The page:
Presentation on theme: "Mental Health in Your School School is important to children Place where they find out about themselves and their world Place where they meet and learn."— Presentation transcript:
Mental Health in Your School School is important to children Place where they find out about themselves and their world Place where they meet and learn from each other and from people older than they are: older children adults and teachers
Mental Health Process of education affects mental health Acknowledgment, encouragement and achievement- help to develop confidence and capacity to adapt and meet new challenges which are key hallmarks of mental health
Mental Health Factors include family and school School can foster well-being of children School can be of immediate and practical help to them when problems arise Education and mental health of children are much of the same process to respect and meet the diversity of needs of children
Basic Facts Problems can arise: school refusal, difficulty with concentration and learning, disruptive behaviors, eating and sleeping problems Some are transitory, mild and moderate Others serious causing distress, confusion, lack of control, unmanageable
Mental Health Problems 10-20% children may need help at some time Up to 2% serious mental health problems Rare in young children and uncommon in teenagers Emotional and conduct disorders 10% in children and 20% in adolescents
Mental Health Problems Eating disorders in about 1% of 15-19 year old girls About 2 in 100 children under the age of 12 are depressed 4-5 in 100 show significant distress 5 in 100 teenagers seriously depressed and at least 10 in 100 show significant distress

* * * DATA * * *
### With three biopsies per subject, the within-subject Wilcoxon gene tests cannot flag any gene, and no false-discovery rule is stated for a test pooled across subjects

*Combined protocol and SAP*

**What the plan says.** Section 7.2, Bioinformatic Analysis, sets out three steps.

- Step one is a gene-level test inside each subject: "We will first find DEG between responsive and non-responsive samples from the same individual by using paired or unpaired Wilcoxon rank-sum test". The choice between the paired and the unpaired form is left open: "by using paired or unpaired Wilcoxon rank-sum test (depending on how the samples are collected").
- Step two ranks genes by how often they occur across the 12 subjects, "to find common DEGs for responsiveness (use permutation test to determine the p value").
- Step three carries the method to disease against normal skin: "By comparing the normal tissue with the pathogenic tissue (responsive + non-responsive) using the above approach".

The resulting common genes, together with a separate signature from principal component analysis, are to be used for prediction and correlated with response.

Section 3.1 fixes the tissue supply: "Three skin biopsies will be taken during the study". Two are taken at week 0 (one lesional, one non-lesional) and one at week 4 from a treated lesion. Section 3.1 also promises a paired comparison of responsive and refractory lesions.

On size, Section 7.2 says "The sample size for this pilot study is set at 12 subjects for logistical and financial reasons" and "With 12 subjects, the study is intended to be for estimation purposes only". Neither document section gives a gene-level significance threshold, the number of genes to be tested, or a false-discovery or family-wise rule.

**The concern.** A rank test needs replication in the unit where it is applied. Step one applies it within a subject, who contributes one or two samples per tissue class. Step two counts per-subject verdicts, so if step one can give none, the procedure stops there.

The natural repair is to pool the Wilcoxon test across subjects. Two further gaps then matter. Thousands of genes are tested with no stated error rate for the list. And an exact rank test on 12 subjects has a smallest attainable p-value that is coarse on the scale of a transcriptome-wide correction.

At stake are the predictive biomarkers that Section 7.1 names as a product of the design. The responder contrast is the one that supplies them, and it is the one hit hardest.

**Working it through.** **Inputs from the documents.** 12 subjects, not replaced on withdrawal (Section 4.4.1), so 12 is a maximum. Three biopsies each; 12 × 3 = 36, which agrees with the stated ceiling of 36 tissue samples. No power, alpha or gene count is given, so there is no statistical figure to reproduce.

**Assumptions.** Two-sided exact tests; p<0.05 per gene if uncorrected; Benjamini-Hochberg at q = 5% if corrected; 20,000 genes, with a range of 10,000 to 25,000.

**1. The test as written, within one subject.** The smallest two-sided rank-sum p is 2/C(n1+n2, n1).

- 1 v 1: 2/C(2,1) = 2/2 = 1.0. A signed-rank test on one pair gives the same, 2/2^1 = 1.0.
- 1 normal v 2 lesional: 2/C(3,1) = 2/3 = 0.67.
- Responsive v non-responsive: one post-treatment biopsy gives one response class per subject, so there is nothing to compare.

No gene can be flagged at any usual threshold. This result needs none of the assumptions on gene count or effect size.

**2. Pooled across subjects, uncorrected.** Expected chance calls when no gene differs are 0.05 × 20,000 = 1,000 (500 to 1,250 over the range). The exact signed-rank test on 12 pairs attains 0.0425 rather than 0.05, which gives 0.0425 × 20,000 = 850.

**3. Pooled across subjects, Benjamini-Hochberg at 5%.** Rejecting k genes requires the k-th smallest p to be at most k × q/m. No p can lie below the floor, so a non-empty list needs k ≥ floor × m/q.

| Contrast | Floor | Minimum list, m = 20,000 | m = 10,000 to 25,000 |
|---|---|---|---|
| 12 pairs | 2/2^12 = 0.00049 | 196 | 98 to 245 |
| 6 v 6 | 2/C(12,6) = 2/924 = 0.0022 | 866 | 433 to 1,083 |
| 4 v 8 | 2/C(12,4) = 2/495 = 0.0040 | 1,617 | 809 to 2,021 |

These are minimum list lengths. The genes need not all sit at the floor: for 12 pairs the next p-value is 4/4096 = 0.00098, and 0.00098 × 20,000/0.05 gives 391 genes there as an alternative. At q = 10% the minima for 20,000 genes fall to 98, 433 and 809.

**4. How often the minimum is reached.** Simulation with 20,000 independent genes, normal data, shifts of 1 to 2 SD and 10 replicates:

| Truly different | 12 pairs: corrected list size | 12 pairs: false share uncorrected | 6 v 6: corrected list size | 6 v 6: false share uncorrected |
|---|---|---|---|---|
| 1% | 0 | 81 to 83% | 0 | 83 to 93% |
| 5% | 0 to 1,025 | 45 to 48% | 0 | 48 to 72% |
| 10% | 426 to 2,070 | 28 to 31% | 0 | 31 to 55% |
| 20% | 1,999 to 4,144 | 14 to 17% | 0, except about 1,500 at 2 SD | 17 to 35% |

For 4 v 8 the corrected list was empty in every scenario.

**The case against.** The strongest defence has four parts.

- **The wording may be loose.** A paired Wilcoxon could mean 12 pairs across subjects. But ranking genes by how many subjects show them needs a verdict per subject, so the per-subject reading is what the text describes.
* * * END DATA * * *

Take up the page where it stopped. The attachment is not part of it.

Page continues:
Mental Health Problems In a secondary school in a reasonably settled area about 50 in 1000 will be depressed in any one year Primary school of 400 in an inner city area- 8 seriously depressed 16 significantly depressed Others will have disruptive behavior and learning difficulties; bullying
Mental Health Problems Mental health is important because: Untreated problems create distress for the children and caregivers Unresolved problems may continue or increase in adulthood Increase demands on social services, education and justice
Mental Health and Schools Awareness of the importance of children’s mental health and the role of the school in promoting it and help when problems arise
What is Mental Health? Way we feel, think, perceive and make sense of the world Strength and vitality Emotional well-being, happiness, integrity and creativity Capacity to cope with stress and difficulty, live a full, productive life, deal with ups and downs
What is Mental Health? In young children: Capacity to learn Enjoy friendships Meet challenges Develop talents and capabilities
Mental Health and the Teacher Plays crucial role in providing a wide range of opportunities and possibilities to help children learn about themselves and the world Education and mental health closely intertwined
Providing Healthy Culture Values and principles General culture of school Everyone in the school treated with respect Effective schools have common characteristics
Effective Schools Emphasis on raising children’s self-esteem Provide positive feedback Maintain clear and fair discipline Importance of achievement and high expectations for all students Work collaboratively with community and parental involvement
Effective Schools Emotional well-being of children enhanced Children are valued and supported Individual needs are understood and met Difficulties noticed and listened to Parents/Guardians informed and consulted Violence and abuse not tolerated in the school